US 4148141 A
A rotary cutter head for a lawn trimmer or the like has a die cast head body comprising a top circular wall and a depending hub, with a plate riveted to the bottom of the hub for forming a spool to receive a winding of flexible cutting line such as monofilament nylon. A peripheral depending skirt on the circular wall is segmented by spaced downward open notches defined at their axial sides and their tops by convex faces, so as to form line apertures. A molded bottom glide cup has its cylindrical side wall inside and spaced from the segmented skirt by a distance less than the line thickness, with its top edge close below the tops of the notches. The body is mounted on a drive arbor by a nut seated in and removable by manual rotation of the glide cup relative to the body.
The cutting line end extends from the winding, over the cup wall edge, through the top of the notch, and then outward in a free length which forms the cutting element. Such wall edge and notch top confine the line to a predetermined plane of rotation, i.e., cutting plane, regardless of axially where on the winding the free length is connected. When the cutting length of the line is worn and needs renewing, it is pulled down out of the notch and against the cup side wall and then pulled circumferentially in the space between that wall and the surrounding segmented skirt to another notch. The space is narrower than the line thickness and the cup is made stiff but yieldable to pass the line through the space.
1. A rotary cutter head for a lawn trimmer or the like comprising
a cup-shaped body having a top wall and a depending peripheral skirt, said skirt containing a series of circumferentially-spaced downward-open notches,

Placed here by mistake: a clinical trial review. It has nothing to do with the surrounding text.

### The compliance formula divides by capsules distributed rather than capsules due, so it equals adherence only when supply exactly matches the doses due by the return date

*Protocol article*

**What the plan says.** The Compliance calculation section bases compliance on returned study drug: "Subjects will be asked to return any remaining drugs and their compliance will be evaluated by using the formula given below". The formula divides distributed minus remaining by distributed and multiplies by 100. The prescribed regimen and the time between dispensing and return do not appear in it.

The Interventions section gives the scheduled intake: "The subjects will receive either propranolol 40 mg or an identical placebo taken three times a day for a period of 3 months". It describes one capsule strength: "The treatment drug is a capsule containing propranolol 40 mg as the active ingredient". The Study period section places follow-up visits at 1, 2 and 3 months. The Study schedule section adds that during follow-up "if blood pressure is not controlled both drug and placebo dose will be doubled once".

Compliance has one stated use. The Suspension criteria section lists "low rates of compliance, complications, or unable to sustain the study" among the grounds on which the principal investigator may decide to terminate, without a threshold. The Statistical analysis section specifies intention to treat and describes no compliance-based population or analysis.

a bottom cup having a bottom wall spaced from the top wall of the body and having an upstanding side wall extending toward said top wall in inside lapping relation with said depending skirt,
the free edge of the side wall being disposed at a level adjacent the tops of the downward open notches,
means for storing reserve line between the cup-shaped body and bottom cup, with an end of such line extending from the stored line to and across the free edge of the bottom cup and thence outward through the top of a notch, the free edge of the side wall and the top of the notch confining the extended line for rotation in a predetermined plane.
2. A rotary cutter head as in claim 1 in which the free edge of the side wall is spaced axially a short distance below the tops of the notches so as to define with such notches radially-open line-passing windows for passage of the cutting line from the stored line to the extended cutting end.
3. A rotary cutter as in claim 2 in which the tops of the notches form a rectangular opening defined by convex walls.
4. A rotary cutter head as in claim 1 in which the space between the free edge of the side wall and the depending skirt is sufficient to permit the line to be pulled out of its notch and against the side wall and thence circumferentially between the side wall and skirt to another notch to lengthen the projecting length of the line end.
5. A rotary cutter head as in claim 2 in which the space between the free edge of the side wall and the depending skirt is sufficient to permit the line to be pulled out of its notch and against the side wall and thence circumferentially between the side wall and skirt to another notch to lengthen the projecting length of the line end.
6. A rotary cutter head as in claim 5 in which the space between the side wall and the skirt is less than the thickness of the line and such wall is resiliently yieldable to pass the line through the space from one notch to another.
7. A rotary cutter head as in claim 5 with the addition of a flanking plate spaced axially from the top wall of the body and means extending between such plate and wall to receive a winding of reserve cutting line.
8. A rotary cutter head as in claim 7 in which said last named means is a hub integral with the body and the flanking plate is fixed on such hub.
9. A rotary cutter head as in claim 7 in which the bottom cup is formed with portions which lie sufficiently close to the bottom face of the flanking plate at its periphery to prevent escape of reserve line past such plate.